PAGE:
Ella shines through her desserts. Cookies, flapjacks, key lime pie and cheesecake are all included. Additionally, Ella covers her basics. Sometimes we just want help mastering sweet-potato chips and strawberry jam.
What to dislike
Good luck trying to make and bake with Deliciously Ella if you don’t own an expensive blender. My Nutribullet is terrible at blitzing anything other than fruit and veg, and I’m sceptical the Phillips £80 blender she recommends as an alternative to her expensive Vitamix will really do the trick.
There’s also a food processor to consider – yes, Ella admits her Magimix has a high price-tag, though she clarifies it’s a life-long investment.
It’s disappointing to find salad options comprise most dinners. There is the odd stir-fry, dahl and pasta, yet nothing interesting to catch my eye. The lack of order in searching for breakfast, lunch, dinner and dessert, frustrates me. Sections are categorised in food types so choosing a meal can require good patience.
In spite of my love for her puddings, it’s tiring to see syrups mentioned repeatedly. Research shows sugar alternatives are not that ‘good’ after all. A blog post on The Style of Laura Jane researched sweeteners such as honey, agave and maple, finding evidence they’re not much better than refined sugar.
Medjool dates feature consecutively as well, in addition to a variety of nuts. Both costly items to have on hand. One recipe can remove an entire packet of medjool dates from your cupboard. I adore the dates but eat sparingly daily. My cupboard without pistachio nuts feels empty, nonetheless, a UK £5 packet would disappear in an instant, if I was to make a Deliciously Ella dessert.
My issue with the wellness movement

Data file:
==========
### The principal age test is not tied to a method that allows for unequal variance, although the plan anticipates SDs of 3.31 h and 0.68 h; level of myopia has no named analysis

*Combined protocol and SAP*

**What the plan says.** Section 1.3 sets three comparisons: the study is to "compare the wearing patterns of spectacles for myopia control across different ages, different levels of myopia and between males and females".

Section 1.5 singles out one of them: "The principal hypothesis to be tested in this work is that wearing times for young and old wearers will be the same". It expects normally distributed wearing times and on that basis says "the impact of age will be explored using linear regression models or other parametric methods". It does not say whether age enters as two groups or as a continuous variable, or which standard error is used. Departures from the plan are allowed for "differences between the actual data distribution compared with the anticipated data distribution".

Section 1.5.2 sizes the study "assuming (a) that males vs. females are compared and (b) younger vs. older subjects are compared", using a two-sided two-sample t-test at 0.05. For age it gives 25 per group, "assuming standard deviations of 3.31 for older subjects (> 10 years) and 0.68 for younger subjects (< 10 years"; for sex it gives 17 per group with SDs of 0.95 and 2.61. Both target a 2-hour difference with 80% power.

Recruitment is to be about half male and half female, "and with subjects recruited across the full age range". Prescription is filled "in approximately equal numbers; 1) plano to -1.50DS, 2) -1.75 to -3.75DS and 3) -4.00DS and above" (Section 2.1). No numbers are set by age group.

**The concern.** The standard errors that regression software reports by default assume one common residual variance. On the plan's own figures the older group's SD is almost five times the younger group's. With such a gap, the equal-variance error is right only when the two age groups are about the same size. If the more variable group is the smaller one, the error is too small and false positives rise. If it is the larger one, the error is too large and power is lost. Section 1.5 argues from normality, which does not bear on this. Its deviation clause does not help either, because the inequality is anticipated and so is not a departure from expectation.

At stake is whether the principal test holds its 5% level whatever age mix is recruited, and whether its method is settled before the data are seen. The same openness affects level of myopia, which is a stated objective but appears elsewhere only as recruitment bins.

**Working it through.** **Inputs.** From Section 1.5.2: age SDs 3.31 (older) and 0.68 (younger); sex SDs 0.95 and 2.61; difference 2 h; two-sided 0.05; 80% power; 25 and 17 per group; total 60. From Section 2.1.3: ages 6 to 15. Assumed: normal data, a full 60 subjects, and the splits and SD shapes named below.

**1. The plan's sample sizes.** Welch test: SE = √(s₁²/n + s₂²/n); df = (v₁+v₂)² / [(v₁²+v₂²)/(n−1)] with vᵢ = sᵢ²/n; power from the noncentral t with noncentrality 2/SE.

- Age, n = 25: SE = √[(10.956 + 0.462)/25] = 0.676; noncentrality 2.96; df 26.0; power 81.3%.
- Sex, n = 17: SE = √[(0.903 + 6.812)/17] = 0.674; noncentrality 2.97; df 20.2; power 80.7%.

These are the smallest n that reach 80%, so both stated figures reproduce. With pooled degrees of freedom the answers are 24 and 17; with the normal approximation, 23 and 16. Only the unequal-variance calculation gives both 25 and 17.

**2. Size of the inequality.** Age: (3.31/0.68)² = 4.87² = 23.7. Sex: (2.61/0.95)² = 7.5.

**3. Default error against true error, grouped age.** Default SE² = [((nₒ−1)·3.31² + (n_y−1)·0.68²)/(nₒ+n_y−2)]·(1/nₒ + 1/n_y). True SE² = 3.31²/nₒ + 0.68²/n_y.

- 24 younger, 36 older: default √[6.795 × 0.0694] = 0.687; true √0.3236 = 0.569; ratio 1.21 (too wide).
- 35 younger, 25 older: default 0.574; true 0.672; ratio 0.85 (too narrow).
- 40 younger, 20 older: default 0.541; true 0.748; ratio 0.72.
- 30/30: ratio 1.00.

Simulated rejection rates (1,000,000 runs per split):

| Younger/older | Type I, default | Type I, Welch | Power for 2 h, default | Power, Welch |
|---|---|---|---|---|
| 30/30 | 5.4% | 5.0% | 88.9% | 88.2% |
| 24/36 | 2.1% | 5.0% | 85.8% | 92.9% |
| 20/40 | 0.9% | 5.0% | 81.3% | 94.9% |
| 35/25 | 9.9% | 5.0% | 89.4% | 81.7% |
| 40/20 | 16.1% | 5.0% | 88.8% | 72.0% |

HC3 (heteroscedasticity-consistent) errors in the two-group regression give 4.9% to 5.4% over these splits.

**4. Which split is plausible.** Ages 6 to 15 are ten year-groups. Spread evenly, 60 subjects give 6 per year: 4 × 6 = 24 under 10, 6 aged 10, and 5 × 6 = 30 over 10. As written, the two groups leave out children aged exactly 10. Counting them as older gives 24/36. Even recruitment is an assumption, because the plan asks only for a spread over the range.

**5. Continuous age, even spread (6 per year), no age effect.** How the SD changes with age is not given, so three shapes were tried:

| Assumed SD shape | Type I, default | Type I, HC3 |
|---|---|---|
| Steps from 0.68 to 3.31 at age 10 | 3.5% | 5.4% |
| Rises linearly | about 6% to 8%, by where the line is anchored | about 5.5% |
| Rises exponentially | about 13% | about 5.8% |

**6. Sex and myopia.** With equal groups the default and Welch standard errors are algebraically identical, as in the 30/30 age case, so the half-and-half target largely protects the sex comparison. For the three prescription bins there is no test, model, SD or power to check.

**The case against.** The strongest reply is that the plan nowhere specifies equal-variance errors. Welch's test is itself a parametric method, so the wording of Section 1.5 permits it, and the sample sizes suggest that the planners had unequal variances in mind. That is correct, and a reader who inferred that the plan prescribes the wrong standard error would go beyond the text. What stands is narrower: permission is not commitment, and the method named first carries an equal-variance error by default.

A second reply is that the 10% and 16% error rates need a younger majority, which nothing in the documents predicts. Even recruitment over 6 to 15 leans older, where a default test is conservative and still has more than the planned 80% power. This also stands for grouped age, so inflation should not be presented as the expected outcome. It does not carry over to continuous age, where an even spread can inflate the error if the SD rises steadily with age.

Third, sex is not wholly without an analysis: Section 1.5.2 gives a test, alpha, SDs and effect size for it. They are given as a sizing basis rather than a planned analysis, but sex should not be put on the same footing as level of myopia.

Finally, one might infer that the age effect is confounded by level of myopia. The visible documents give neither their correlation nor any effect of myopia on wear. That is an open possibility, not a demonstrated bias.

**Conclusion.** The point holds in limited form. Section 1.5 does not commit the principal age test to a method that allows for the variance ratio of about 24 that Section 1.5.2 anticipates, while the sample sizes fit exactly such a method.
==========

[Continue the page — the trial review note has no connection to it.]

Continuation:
I am hypocritical because I do believe my lifestyle choices have cured my energy, well-being and skin. Having said that, the wellness movement is about selling a beauty ideal.
We automatically assume women with flawless skin and minuscule waists are experts in health. There are women who take care of themselves incredibly well, but who are struck with spots and therefore, not worthy to hear advice from. When my acne was at its worst, I was continually judged and faced interrogation on my supposed bad eating habits. I do think there’s a fine line to tread, in telling others good skin can form from eating ‘clean’.
There’s huge pressure to avoid ‘bad’ food. I sometimes still feel guilty for tucking into pasta or enjoying toast each morning. And I’m a health-nut; gone are my days of monthly takeaways and post-work chocolate feasts.
Overall thoughts on Deliciously Ella
I don’t think Ella should face blame for eating disorders or obsessions with clean eating. She’s simply found a diet she likes and one which suits her body and needs. It’s not for everyone; Ella has brought light to plant-based eaters and those looking to use diet to change their well-being.
Is the book for me? No. Unless I bring myself to buy a Vitamix, I can’t see myself picking up Deliciously Ella often. Though I haven’t lost my admiration for her as she’s a great businesswoman and influential in making plant diets more mainstream.
If you have enjoyed reading, you’ll love my post on Instagram’s Clean Eating. Have you tried any Deliciously Ella recipes? What are your thoughts on the wellness movement?